• Countries with a higher share of women CEOs tend to have more gender-balanced labor force participation (see picture reposted from the article, which you can find interactively via the link below). This raises the question on what these countries are doing better, policy wise, and what we can do with the HBA (and other gender equity organizations) to drive towards that. (Do take a look at the interactive figure within the article
  • Sector and the country of companies best explain stock market performance. According to the research, CEO gender doesn’t explain companies’ total returns performance, and underscores that gender does not determine success in that optic. It suggests that diversity among a group of leaders is more likely to shape performance than the gender of one leader. What likely matters more according to the authors than gender is a mix of both experience and views. This underlines the importance of inclusive leadership, as we have talked about during other parts of the ELS2022 conference. Healthcare and real estate companies are 4 times more likely to have a woman CEO than energy companies. I'd be curious to understand how that relates to the gender-balanced labor force participation in those industries, and what actionable conclusions we could take from this.
  • Women CEO's exhibit a more positive communication style - with higher average scores for words expressing trust and anticipation (both genders expressed negative sentiment at comparable frequency)
  • Women CEO's exhibit a different leadership style compared to men CEO's during the COVID-19 crisis - more aligned with a wider range of stakeholders (related to empathy, adaptability, accountability and diversity).


During the keynote, Dr. Morin also touched upon the glass cliff phenomenon - in which women in executive positions in the corporate world and female polical election candidates are likelier than men to achieve leadership rules during periods of crisis or downturn, when the risk of failure is the highest.

Interested in the full article? Take a look at


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Following Dr. Morin's keynote speech, we had a workshop on Emotional & Conscious Leadership - given by John Climpson. He discussed how business disruption and leadership styles impact the level of change over time. These differences between a reactive leader and a conscious one and the resulting impact on risk management and stress levels within the organization. This is based on how our brains are wired for reaction, and which core characteristics we possess. The different emotional leadership styles (Coaching / Affiliative / Democratic / Commanding / Pace-setting / Visionairy) were discussed and explained. We also discussed how we could move to a more conscious leadership style, based on the needs of the organization through a 7-step approach (classify / objectives-needs / style / challenges / incentives / own unwanted emotions / strategy definition) and how to put this into action (Awareness / training / practice / acti without thinking).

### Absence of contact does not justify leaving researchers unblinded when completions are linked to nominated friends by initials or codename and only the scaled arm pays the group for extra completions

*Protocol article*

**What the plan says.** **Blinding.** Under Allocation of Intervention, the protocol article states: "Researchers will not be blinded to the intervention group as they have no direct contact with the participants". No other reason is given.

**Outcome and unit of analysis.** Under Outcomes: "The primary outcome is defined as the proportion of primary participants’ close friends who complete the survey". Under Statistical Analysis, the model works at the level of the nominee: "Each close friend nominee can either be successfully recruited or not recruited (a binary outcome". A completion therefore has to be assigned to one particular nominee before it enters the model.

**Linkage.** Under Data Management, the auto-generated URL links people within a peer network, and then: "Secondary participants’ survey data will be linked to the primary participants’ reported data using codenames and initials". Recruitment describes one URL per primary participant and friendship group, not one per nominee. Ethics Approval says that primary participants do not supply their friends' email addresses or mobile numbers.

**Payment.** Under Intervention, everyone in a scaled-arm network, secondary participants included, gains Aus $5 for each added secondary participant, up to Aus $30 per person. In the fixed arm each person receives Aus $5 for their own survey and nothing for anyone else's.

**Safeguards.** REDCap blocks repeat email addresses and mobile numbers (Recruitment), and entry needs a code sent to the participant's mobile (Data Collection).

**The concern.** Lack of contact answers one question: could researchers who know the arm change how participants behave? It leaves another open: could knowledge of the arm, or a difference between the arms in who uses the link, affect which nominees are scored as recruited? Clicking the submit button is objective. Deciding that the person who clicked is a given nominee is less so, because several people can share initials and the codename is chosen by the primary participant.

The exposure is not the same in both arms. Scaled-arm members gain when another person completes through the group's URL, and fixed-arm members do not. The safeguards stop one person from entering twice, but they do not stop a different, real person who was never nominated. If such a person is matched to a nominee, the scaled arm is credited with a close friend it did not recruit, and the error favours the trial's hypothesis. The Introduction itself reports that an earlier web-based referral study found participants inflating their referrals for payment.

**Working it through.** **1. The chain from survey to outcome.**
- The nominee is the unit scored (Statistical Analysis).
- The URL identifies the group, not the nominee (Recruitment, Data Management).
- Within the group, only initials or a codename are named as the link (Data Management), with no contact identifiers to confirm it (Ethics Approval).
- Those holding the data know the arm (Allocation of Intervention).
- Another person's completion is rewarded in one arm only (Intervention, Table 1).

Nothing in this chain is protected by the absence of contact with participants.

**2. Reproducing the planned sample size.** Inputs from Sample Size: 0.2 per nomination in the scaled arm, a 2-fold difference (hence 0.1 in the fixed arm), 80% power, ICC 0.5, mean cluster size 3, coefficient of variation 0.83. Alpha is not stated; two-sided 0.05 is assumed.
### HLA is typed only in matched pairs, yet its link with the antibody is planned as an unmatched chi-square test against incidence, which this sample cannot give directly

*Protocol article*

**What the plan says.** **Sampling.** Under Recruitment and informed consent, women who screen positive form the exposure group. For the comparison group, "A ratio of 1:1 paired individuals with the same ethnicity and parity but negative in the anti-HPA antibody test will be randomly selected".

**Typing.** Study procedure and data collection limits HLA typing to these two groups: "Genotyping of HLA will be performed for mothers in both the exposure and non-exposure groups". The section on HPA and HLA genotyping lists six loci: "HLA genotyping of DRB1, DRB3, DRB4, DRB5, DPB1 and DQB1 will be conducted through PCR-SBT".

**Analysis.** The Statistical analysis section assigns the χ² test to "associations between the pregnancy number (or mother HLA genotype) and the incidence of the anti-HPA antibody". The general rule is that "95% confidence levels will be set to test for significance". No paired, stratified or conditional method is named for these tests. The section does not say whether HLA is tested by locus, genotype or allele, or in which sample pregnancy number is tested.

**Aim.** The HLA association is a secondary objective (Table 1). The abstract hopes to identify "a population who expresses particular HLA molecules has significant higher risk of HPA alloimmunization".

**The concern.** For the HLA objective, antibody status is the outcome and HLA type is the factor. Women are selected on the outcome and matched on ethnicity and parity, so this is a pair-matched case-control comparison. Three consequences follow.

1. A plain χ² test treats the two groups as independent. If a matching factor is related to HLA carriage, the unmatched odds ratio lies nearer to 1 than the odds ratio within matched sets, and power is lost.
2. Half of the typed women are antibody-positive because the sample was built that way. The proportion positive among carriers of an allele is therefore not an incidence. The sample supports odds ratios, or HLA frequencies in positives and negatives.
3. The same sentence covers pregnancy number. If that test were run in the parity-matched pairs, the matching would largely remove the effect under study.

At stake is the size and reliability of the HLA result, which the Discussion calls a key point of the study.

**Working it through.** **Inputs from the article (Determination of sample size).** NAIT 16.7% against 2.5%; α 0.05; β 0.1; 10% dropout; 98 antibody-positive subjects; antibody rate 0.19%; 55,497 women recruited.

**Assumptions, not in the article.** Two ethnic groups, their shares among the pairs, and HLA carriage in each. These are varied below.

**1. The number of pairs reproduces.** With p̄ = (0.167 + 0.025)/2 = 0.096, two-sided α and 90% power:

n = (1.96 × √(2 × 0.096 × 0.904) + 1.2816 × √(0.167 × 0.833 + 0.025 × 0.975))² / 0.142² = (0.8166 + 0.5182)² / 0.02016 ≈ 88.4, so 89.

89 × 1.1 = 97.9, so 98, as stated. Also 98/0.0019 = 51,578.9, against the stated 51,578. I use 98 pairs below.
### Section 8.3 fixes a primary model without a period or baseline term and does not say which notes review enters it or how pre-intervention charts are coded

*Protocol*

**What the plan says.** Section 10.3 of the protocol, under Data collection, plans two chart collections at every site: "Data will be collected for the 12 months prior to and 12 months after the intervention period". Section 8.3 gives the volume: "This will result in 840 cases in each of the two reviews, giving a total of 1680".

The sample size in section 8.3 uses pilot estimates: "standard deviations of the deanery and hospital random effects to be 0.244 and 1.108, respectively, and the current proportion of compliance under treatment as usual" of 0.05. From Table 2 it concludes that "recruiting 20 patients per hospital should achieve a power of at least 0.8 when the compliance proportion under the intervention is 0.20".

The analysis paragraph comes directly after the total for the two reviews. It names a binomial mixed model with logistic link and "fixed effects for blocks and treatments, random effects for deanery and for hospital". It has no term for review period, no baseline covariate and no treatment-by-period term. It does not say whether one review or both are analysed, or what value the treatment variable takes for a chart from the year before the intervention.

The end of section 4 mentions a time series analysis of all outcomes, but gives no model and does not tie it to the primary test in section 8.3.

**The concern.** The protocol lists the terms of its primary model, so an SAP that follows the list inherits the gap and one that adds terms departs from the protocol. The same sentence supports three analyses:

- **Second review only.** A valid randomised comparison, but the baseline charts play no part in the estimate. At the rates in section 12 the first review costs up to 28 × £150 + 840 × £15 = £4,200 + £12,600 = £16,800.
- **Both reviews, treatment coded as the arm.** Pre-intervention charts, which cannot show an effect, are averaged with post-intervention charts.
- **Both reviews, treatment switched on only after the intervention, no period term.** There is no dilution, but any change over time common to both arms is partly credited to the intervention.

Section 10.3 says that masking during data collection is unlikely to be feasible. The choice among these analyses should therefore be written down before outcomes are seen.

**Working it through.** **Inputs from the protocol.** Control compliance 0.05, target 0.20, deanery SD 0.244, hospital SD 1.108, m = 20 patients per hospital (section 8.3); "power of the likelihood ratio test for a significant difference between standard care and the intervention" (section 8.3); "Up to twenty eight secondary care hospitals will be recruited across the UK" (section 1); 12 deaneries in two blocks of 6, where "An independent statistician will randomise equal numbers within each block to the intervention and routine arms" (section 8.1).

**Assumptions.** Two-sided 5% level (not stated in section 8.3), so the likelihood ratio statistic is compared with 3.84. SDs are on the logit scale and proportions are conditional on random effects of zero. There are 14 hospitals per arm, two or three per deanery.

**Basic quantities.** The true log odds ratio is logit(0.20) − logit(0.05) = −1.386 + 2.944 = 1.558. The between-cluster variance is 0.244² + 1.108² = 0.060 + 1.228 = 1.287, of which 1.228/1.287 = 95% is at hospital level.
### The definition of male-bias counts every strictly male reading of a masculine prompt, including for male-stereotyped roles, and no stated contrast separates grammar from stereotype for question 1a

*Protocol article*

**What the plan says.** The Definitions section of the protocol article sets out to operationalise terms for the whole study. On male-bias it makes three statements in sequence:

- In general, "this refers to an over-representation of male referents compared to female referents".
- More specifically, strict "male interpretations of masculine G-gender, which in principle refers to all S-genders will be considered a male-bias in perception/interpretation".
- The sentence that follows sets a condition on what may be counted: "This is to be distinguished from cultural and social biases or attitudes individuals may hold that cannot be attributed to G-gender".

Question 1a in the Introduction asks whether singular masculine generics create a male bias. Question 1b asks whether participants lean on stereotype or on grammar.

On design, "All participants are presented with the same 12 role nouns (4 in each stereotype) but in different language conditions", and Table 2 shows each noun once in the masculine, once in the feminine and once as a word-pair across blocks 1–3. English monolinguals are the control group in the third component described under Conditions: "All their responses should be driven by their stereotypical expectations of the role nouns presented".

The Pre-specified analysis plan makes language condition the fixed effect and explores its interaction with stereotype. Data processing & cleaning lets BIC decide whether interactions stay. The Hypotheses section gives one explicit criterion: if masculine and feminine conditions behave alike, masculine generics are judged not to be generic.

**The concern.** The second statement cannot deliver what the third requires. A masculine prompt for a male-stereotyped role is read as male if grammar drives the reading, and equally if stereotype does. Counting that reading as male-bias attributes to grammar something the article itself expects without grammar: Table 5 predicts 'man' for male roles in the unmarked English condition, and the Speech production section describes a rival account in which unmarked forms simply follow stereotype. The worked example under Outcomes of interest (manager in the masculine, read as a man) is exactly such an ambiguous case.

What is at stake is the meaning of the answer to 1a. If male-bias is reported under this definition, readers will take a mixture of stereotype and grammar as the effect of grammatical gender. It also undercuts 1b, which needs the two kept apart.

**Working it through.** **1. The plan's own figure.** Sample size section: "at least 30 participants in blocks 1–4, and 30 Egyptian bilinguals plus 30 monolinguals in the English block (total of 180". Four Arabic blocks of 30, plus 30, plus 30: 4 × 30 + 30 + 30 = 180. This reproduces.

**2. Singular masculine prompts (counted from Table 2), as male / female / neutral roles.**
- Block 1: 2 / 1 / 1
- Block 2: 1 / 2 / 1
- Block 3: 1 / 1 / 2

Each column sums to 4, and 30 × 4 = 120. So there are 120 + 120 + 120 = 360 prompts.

The last keynote came from Brigitte Nolet (President and CEO for Roche Canada) on "Learning from times of crisis - how to leverage the potential of female leadership for person and enterprise success". She gave an empowering and inspiring speech on how leadership expectations have changed over the past decade, and how the natural skills of women leaders, using empathy, kindness, caring and emotions, is what can help us rising to top management positions. She spurred us to be authentic, courageous, resilient and compassionate in times of organizational change. And she told us to be bold, through sharing 4 ideas:


  • Challenge the type of company KPIs. Dare to see things differently and be authentic in what you think is important.
  • At company level, change parental leave systems - early childhood support matters to help support women in their careers.
  • Clarity + networking - Be clear on what you want when discussing your career development. Dare to focus on your positives, rather than to doubt your negatives. Focus on your network and do this consciously, to get you where you want to get. And enforce clarity in this career path. Be clear. Be persistent. Be driven to reach your goals.
  • Make men part of the conversation - they need to be in it with us, and we should encourage them not to stay silent, but to openly show their support.


I couldn't agree more and personally want to make a statement here to all of our men allies - WE NEED YOU. I was happy to see a few faces in the audience, but still too often, HBA is regarded as a "womens club". It is not. It is a place where we want to vie for more gender equity at all levels in (healthcare) organizations and society. A place where we can ensure our friends and wives and daughters get the opportunity to really have the careers they want, without all needing to be superwomen. For this we need a lot more male sponsors, support, an open conversation and a culture mindset shift towards a more gender equitable society as a whole. If we don't receive an equal number of CVs at the top leadership positions from both women as men, it is because our organizations are doing something wrong. It is our responsibility to understand why and take concrete actions. And while governments can install KPIs to force us to have more female leadership representation at management and board level, it should grow organically and out of a sense of urgency. We want to get to a place where the % of female leadership in our organization, should not even be worth mentioning - it should be a given. A normality.

Women do not want to be chosen for a leadership position because they are a woman. They want to be chosen because they are the best candidate, and because they earned their spot. They do not want to have to make a choice between family and career. And if you ask them if they would like a more fulfilling career when they know their families are going to be fine, a lot of them will very likely say yes. So lets go for that, together...?

That is my bold statement.

Constructive comments or thoughts...? Let's open the discussion. I'm really curious to hear them!